“We remain positive on the sustainability of the margin profile, near-term M&A, and digital, and see the recent weakness in the share price representing a buying opportunity,” he said.

Elsewhere, CIBC World Markets’ Krista Friesen raised her target to $49 from $48.50 with an “outperformer” rating.


On-demand grocery delivery service is likely to become the “next major growth driver” for Goodfood Market Corp. (FOOD-T), said Desjardins Securities analyst Frederic Tremblay.

On Tuesday, the Montreal-based company reported first-quarter results that largely met his expectations, including revenue of $77.8-million and an adjusted EBITDA loss of $14.6-million.

“Similar to 4Q FY21, the 1Q results reflected the easing of pandemic-related restrictions, wage inflation and investments to support the nascent on-demand delivery business,” he said. “Revenue was flat vs last quarter, with average weekly orders of the meal kit subscription service stabilizing 40 per cent higher than pre-pandemic levels. Margin improved sequentially thanks to efficiencies and lower SG&A.”

Concurrently, the company’s management provided initial metrics on its on-demand delivery strategy which Mr. Tremblay said exhibited a “a solid start.”

Within two months of launching the first two micro fulfillment centres, on-demand delivery has reached an annualized sales run rate of $21-million, fuelled by an upward trend in active customers, average order values that are twice as large as comparables, and repeat orders,” he said. “As detailed in our deep dive, we see an opportunity for FOOD to disrupt the $140-billion grocery market. FOOD’s advantages in on-demand include its early entry, differentiated product offering, competitive prices and past investments.”

“Our positive stance on the major on-demand opportunity in Canada and on Goodfood’s ability to be successful in this next phase of its evolution is unchanged. We will monitor execution as the company looks to prudently accelerate the launch of dedicated micro fulfillment centres (8+ in FY22, 15+ per year in FY23 and beyond).”

Mr. Tremblay emphasized that such growth is unikely to cause a large spending jump, noting each location has capex of approximately $750,000.

“We believe that with solid execution, the quarterly cash burn can continue to shrink in FY22 even as FOOD lays the foundation for its next leg of growth,” he said.

Following cuts to his full-year revenue and earnings projections, Mr. Tremblay lowered his Street-high target for Goodfood shares to $7 from $8. The average is $4.89.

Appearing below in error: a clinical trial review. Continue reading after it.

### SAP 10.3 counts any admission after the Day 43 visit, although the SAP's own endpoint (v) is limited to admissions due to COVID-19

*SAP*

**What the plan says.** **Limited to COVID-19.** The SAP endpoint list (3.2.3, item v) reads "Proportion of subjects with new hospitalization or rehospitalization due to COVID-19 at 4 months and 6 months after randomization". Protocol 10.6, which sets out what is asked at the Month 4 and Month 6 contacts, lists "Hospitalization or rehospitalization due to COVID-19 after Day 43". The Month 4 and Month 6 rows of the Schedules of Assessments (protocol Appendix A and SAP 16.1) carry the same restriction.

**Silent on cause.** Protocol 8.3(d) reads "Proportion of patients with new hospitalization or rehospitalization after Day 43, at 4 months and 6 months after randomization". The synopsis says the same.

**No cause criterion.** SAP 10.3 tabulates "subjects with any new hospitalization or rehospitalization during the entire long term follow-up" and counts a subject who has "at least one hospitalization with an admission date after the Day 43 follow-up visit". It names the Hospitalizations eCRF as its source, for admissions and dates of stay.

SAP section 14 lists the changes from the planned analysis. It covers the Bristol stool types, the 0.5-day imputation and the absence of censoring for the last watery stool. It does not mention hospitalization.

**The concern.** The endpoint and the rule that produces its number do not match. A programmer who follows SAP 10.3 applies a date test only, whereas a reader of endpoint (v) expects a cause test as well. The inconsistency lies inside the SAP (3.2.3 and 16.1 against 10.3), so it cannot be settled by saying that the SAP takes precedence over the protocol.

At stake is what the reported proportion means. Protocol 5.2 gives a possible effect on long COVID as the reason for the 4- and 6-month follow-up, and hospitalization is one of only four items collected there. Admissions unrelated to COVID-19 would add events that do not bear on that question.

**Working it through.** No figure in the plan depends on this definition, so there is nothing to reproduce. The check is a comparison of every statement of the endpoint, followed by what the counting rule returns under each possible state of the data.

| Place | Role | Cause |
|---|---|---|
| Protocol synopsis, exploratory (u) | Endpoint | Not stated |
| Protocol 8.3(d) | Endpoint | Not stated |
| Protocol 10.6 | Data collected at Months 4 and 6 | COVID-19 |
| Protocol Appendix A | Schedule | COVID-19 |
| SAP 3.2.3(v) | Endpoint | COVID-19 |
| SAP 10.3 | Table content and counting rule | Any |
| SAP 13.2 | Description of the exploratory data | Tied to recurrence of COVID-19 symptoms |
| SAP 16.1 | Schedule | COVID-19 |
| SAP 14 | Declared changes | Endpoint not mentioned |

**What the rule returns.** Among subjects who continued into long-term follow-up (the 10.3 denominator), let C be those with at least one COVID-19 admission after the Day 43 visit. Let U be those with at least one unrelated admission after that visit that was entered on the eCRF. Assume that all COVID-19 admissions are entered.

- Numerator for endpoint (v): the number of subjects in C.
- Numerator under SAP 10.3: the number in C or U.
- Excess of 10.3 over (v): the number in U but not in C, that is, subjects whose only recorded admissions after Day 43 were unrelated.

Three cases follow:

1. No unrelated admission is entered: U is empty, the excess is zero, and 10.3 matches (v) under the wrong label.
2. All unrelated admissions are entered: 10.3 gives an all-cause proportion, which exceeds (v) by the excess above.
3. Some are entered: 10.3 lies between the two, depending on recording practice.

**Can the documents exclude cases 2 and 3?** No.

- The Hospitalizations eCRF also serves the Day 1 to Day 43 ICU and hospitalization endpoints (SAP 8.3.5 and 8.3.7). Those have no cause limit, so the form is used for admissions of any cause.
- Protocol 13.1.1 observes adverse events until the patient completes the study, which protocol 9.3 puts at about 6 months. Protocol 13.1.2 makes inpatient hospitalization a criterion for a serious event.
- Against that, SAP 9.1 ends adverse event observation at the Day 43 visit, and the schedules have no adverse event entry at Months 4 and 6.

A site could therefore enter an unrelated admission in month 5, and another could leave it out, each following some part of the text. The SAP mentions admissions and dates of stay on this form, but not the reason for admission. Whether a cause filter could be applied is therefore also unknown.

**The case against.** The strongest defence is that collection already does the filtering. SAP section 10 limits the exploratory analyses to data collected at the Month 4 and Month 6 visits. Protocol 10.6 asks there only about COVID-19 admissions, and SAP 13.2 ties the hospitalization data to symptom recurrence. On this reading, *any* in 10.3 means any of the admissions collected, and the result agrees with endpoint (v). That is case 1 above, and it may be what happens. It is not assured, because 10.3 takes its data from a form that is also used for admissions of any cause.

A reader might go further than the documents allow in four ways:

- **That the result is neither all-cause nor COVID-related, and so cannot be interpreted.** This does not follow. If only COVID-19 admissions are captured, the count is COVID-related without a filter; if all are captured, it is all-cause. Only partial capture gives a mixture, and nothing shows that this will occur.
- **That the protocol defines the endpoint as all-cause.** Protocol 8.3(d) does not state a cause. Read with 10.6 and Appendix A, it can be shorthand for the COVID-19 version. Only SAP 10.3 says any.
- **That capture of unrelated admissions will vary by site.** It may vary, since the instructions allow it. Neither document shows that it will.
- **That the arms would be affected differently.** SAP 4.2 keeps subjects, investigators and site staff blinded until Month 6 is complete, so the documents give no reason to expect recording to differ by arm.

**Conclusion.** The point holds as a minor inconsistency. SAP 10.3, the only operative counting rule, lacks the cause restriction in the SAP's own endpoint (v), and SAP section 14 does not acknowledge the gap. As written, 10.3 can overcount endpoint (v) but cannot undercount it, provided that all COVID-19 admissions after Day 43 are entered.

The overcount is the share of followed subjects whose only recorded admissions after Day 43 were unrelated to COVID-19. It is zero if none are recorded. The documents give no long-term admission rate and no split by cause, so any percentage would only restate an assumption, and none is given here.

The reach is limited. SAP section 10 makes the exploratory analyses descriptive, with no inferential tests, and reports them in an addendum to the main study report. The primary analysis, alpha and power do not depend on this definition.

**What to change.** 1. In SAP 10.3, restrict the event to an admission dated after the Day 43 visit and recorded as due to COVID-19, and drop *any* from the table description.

“We expect FY22 to be a productive transition period during which the company should continue to establish the foundation of its next phase of growth,” he said. “This includes introducing additional SKUs and opening new micro fulfilment centres, which should provide progressive benefits in FY22 and have a significant positive impact on FY23 growth. From a near-term margin/cost perspective, we expect that scaling up the on-demand delivery platform for groceries, meal kits and prepared meals will require investments in people, technology and marketing. The high-single-digit adjusted EBITDA margin generated by Goodfood’s subscription-based meal kit business offers some flexibility to allocate resources into on-demand grocery, and we continue to expect that group-wide profitability will be delayed in the short term to take advantage of this untapped opportunity. That being said, we highlight stronger revenue generation (including scale in on-demand delivery), mitigation of labour and/or inflation challenges (eg productivity enhancements, pricing) and better density of delivery routes as some of Goodfood’s potential margin improvement tailwinds as FY22 and FY23 unfold.”

Other analysts making adjustments include:

* Stifel’s Martin Landry to $5 from $8 with a “buy” rating.

“We believe that Goodfood is losing market share in the meal kit sector and that it is experiencing delays in ramping-up its on-demand delivery services,” said Mr. Landry. “As a result, we have materially reduced our revenue forecasts, down 16 per cent for FY22 and down 18 per cent for FY23.”

“While declining revenues combined with operational losses are not an appealing scenario for investors, we believe that the current valuation, at 0.7-times forward sales already reflects these headwinds.”

* Scotia Capital’s George Doumet to $3.50 from $4 with a “sector perform” rating.

“Similar to last quarter, Q1 saw ongoing elevated labour and food costs and tough comps that led to continued top-line deleveraging,” said Mr. Doumet. Looking ahead (and largely in line with our numbers), FOOD expects to: (i) return to top-line growth by the summer or by the fall and (ii) see continued adj. EBITDA quarter-over-quarter margin improvements towards break-even (which we estimate will likely occur outside our forecast horizon).

“We continue to be encouraged by the early day on-demand metrics, however remain on the sidelines until we gain more comfort around the sustainability of these trends – and ultimately until we gain more visibility around the cash burn (including the adj. EBITDA/FCF break-even paths).”

* Canaccord’s Luke Hannan to $3.75 from $4 with a “hold” rating.

“We anticipate investors will be unlikely to reward the stock with a higher multiple until (1) demand headwinds abate and (2) the growth profile of its on-demand business is clearly shown in its financial results,” he said.

* RBC’s Paul Treiber to $3.75 from $4.50 with a “sector perform” rating.

* Acumen’s Jim Byrne to $4.25 from $6 also with a “hold” rating.

* Raymond James’ Michael Glen to $4 from $6.50 with a “market perform” rating.